You both were avid hikers.
KB I’m not as avid as Dave was. Yeah, I liked to hike but not like Dave. We did hike the entire thing. It took a couple of months, and we were going at it pretty steadily. One or two days a week we’d hike for eight hours. Dave was an incredible guy. He had such a passion for life. Dave would try anything if it was edible or drinkable, just to see what it was like. He was down in San Diego one time at a conference, a conference of educators. He was in the Philosophy Department at Stanford. He taught. At the conference they had a couple of hours off so David decided to hike through that park up where the zoo is, a great place. He saw some mushrooms, the first ones he said he couldn’t identify. So he said he thought about it for a long time, and he finally decide to take a tiny, little bite. An he wound up in the Emergency Room! (laughs) It wasn’t a mushroom, apparently. That’s the kind of guy David was. It was ‘damn the torpedos, I’m going to try this.’
He had a black doctor’s satchel, the kind when doctor’s came to your house to treat you. That one. So we’d be out, he had some kind of French car, I can’t remember exactly, but we’d be out there, it was his turn to drive that day, we decided it was time for lunch. He’d open his satchel and there would be a salami in there and four or five chunks or blocks of cheese that had been chewed on, that were moldy, a couple of loaves of bread; then he’d open the trunk of the car and there were cases of wine in his car, all the time. He lived in a very cool part of the Peninsula. I never had a bad, oxidized wine come out of that car. Maybe they weren’t in there for very long…
They were Ridge wines?
KB Yeah, all Ridge wines. Invariably it was the current release. Maybe he was making sales calls and pouring samples. But I remember that satchel. We had many a meal out of that satchel….
That was such an incredible tragedy, god. The first time they ever really had any money, he and his wife; it was after they sold Ridge to investors. They took the money and he spent a whole harvest season in Australia, seeing how they made wines. He had been driving on the wrong side of the road for six or seven months. They were only back for one or two days. He made that turn on the Golden Gate Bridge, on the wrong side of the road. It was not that bad of an accident. The car did not have extensive damage. It must have hit in such a way….
Yeah, we figured out the appellation.
But there were a series of exceptions…
KB We actually had, both of us had our favorite vineyards that didn’t quite fit into the boundaries because we went strictly by climate, by degree days, temperature more than anything else. The closer you got to the ocean the lower you could get, but you couldn’t get too low because then it got too cold. So, it went by elevation mark, but it would go up and down in various places. Then we would come to our favorite vineyard somewhere and it didn’t quite get into the appellation. (laughs) I think it’s called gerrymandering! We’d have the line go down this creek bed to this draw at this elevation to include Bates Ranch, for instance. Bates Cab was not within the appellation according to the boundaries we had set by elevation, 800 feet on the east side of the mountains. But it got higher and lower in a couple of spots, not really because of the gerrymandering but because of other reasons we discovered, certain types of airflow in some places and so on. And then there was the gerrymandering, we made sure this and that vineyard got in the appellation.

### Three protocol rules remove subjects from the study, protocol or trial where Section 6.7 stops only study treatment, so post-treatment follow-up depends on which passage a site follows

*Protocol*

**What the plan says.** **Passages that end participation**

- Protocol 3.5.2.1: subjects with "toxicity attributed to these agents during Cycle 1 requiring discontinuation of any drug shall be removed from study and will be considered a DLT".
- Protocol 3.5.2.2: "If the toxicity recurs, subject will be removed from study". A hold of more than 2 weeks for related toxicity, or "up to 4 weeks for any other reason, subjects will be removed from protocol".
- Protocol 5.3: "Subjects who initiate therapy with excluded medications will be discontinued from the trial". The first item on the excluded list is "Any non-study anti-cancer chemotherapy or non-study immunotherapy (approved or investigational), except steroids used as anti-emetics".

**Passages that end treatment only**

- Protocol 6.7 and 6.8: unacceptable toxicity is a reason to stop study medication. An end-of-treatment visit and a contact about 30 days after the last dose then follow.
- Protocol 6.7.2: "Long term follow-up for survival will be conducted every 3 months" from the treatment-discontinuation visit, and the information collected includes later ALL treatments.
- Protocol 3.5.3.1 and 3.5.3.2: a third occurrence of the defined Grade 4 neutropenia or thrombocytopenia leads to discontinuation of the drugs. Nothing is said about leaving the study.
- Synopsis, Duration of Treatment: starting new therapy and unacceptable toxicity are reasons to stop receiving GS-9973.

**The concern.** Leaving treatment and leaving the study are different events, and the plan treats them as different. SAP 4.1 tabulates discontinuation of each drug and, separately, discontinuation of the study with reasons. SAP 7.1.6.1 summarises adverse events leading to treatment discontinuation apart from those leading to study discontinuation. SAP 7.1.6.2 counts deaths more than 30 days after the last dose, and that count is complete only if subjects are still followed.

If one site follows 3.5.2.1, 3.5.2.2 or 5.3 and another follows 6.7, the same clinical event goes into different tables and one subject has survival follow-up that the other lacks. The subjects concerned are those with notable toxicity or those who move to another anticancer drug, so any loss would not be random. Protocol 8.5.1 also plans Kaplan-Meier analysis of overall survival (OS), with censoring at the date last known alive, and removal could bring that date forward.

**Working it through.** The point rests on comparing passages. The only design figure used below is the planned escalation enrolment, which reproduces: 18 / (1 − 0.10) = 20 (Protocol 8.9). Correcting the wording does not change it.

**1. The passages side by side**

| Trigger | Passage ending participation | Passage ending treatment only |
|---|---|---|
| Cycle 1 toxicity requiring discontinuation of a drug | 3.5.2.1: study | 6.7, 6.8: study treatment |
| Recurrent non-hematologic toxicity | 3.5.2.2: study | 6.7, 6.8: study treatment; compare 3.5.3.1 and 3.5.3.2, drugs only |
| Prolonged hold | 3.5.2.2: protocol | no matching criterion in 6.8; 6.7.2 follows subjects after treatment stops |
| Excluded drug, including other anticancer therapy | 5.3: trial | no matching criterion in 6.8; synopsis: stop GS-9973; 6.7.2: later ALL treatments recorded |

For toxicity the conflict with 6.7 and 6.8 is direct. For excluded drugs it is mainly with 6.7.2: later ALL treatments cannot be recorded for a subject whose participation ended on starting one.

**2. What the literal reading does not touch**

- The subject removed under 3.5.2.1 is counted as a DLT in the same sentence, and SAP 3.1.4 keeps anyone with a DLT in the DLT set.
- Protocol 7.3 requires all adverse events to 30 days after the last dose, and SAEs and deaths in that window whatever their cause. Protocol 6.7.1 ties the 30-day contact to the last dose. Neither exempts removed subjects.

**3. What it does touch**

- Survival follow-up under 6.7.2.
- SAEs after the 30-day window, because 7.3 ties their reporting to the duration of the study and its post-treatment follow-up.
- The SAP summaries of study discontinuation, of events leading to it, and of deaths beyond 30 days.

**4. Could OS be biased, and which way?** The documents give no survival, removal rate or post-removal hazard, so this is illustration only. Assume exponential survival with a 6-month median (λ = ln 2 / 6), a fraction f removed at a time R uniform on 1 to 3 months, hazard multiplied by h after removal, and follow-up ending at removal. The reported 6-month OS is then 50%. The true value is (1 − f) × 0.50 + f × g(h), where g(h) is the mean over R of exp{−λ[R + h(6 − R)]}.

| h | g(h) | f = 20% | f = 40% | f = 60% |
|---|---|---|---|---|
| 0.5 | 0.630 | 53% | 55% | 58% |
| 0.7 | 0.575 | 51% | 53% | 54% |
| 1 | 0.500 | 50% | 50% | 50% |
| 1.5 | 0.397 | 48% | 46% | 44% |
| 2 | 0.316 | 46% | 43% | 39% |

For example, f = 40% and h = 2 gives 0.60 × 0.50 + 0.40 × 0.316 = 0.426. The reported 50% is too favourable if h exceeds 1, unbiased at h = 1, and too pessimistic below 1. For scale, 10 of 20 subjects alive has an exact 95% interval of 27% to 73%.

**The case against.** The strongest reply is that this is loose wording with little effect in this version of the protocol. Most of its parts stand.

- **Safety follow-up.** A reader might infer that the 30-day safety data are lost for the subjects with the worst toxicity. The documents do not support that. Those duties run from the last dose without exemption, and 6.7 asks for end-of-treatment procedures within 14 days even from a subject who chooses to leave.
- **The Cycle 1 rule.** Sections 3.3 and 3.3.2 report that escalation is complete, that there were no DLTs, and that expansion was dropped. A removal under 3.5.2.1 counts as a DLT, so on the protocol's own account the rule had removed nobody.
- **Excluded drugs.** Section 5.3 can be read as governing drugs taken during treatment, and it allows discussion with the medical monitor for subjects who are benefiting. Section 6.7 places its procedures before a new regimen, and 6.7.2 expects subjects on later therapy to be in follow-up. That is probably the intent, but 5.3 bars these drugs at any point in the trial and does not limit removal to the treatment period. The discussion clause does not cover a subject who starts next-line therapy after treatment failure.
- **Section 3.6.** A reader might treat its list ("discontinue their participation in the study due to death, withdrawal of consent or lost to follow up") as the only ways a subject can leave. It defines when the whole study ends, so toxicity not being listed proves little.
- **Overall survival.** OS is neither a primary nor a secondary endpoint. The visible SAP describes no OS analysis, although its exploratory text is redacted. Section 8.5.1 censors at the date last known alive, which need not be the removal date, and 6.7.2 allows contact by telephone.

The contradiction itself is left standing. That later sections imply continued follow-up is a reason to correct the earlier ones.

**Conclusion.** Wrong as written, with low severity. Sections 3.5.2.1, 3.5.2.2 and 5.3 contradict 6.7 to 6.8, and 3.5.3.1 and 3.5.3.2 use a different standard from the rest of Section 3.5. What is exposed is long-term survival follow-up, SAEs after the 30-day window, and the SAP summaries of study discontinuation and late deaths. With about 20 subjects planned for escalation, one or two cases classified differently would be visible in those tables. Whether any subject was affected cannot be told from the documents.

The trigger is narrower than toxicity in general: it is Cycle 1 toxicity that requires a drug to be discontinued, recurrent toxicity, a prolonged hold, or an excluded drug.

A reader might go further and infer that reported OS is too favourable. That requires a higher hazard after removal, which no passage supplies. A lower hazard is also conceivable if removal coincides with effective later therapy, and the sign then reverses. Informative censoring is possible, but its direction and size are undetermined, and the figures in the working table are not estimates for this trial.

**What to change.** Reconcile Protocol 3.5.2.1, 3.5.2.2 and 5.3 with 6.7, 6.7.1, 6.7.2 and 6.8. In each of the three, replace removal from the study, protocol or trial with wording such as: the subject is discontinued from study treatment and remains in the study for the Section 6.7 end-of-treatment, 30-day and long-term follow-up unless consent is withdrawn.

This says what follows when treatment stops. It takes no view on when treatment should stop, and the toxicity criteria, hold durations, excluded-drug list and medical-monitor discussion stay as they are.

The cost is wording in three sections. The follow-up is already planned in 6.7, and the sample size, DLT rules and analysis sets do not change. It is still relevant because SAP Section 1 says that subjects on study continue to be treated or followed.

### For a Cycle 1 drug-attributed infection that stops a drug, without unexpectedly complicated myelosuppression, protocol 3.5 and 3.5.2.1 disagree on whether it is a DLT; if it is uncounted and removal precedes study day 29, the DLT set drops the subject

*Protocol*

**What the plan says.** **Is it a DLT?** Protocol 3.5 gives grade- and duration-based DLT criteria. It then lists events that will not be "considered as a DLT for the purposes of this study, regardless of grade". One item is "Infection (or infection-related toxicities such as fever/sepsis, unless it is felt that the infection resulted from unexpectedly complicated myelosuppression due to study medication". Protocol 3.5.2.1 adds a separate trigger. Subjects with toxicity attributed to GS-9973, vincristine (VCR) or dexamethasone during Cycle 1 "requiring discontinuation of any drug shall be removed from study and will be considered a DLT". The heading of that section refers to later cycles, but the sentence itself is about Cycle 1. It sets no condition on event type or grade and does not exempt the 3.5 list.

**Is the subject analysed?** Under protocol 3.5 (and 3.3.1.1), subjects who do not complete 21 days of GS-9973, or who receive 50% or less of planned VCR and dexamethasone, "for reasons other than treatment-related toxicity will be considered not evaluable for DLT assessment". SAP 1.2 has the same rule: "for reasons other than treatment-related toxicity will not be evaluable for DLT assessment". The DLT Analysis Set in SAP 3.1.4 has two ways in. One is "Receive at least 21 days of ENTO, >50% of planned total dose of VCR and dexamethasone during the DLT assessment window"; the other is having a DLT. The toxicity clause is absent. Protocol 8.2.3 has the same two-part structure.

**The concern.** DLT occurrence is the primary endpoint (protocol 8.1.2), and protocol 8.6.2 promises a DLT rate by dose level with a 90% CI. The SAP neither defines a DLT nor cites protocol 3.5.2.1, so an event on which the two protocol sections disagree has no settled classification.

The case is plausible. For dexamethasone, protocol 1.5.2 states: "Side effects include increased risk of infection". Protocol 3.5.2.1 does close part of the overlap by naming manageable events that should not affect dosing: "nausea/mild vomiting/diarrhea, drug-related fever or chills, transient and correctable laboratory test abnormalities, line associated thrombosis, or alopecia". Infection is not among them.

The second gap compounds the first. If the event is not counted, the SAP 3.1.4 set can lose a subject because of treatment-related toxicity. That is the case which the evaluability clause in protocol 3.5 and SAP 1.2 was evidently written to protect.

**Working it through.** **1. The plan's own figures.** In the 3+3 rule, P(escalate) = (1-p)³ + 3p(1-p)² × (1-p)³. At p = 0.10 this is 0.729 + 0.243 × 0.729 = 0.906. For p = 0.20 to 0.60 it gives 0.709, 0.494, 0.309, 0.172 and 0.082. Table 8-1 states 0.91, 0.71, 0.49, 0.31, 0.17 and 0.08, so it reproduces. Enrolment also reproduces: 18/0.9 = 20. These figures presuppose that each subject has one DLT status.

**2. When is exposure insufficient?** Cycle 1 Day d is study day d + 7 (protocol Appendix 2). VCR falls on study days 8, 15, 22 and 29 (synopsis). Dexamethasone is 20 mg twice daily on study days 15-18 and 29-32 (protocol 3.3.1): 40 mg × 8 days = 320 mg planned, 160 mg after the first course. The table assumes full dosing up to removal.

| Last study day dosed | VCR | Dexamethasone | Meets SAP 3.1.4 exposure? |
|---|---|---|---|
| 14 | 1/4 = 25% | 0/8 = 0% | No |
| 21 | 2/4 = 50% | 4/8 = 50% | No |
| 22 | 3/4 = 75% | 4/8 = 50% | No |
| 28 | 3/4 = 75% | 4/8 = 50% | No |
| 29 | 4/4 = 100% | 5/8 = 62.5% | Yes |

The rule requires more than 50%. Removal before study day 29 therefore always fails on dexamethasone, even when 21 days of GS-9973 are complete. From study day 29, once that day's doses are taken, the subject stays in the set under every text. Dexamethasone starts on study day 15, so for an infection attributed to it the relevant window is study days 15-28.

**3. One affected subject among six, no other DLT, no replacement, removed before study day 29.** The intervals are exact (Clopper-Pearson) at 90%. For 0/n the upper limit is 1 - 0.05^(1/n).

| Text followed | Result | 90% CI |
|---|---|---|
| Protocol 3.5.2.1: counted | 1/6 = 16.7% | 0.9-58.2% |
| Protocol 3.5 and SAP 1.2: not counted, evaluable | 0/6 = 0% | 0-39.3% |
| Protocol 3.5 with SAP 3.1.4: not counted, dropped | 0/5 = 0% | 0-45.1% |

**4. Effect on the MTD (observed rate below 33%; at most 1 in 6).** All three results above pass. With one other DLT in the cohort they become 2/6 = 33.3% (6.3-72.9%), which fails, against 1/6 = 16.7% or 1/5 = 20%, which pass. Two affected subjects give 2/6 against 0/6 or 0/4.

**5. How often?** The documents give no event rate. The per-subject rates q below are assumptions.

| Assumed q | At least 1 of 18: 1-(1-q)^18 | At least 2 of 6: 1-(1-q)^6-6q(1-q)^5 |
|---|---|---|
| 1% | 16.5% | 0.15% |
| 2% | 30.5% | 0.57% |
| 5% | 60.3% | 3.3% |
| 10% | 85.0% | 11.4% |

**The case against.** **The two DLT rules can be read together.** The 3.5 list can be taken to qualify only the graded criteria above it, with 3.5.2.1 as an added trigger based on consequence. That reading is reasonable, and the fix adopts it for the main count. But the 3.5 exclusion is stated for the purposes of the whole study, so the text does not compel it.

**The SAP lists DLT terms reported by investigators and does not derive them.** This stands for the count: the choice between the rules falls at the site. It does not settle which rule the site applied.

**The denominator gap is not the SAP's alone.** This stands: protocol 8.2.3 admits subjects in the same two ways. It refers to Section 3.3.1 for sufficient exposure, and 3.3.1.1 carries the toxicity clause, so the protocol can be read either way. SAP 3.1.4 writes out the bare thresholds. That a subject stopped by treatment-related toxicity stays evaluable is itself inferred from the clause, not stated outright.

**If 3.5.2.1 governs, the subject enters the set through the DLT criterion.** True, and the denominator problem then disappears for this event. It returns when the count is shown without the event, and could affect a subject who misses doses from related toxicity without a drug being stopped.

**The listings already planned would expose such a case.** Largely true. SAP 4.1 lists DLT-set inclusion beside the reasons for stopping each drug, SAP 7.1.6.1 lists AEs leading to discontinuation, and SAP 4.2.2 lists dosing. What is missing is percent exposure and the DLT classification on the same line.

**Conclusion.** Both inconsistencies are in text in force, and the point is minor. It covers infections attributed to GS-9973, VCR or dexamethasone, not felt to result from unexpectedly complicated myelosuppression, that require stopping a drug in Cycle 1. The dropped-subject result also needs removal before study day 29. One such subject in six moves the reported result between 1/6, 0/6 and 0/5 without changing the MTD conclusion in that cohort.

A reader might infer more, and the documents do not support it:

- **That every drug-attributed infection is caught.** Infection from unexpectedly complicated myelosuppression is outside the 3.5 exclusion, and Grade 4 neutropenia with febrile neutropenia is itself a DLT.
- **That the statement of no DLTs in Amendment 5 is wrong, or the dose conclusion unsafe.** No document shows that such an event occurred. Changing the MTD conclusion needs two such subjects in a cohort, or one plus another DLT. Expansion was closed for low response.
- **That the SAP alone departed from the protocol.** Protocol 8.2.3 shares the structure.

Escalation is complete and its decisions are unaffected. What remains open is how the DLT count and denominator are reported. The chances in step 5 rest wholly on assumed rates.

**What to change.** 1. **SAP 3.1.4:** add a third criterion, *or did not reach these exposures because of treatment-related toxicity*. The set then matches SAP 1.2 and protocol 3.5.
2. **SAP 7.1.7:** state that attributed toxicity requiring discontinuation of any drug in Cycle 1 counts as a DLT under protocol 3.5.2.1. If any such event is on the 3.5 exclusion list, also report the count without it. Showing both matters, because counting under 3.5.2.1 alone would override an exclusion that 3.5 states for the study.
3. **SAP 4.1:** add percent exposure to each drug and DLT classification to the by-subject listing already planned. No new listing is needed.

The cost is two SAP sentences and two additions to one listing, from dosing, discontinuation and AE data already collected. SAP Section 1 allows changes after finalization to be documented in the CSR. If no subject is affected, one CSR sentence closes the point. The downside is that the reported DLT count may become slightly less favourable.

Still, all in all, it was a hell of a lot better thought out than the first appellation that was approved, in Missouri, and it was a county line. The very first paragraph in the requirements for the appellation as drawn up by the government stated that they were not to be geo-political boundary lines. They would be lines that were associated with terrain, temperature, climate, this sort of thing. And the very first one they approved was a county line on three sides of the boundary!
Anyway, we did make a few little exceptions. I see some labels now, wines labeled ‘Santa Cruz Mountains’ appellation and I know the grapes did not come from the appellation. I mean, they came from the Santa Cruz Mountains but not within the boundary. It doesn’t matter, especially when you think it was just Dave and my idea of where the appellation boundaries should be. (laughs)
End of part 2
A bit of good news came my way this morning, a press release announcing that Trinity Oaks had been given an award by the non-profit organization, Trees for the Future, for planting one million trees from June, 2008 to June of 2009. That’s right, one million trees. It is the result of an initiative begun by Trinchero Family Estates, owner of the Trinity Oaks label, and long a ‘green pioneer’. With over 7,000 acres of vineyards under their management they can make an enormous difference. And with the Trinity Oaks’ ‘One Bottle, One Tree’ campaign they have yet deepened their commitment to sound, sustainable environmental practices.
First a word about Trees for the Future. Their mission statement:
“Since 1989, Trees for the Future has been helping communities around the world plant trees. Through seed distribution, agroforestry training, and our country programs, we have empowered rural groups to restore tree cover to their lands. Planting trees protects the environment and helps to preserve traditional livelihoods and cultures for generations.”
It was founded by Dave and Grace Deppner in 1988. The Deppners had spent many years, beginning in the early 1970s,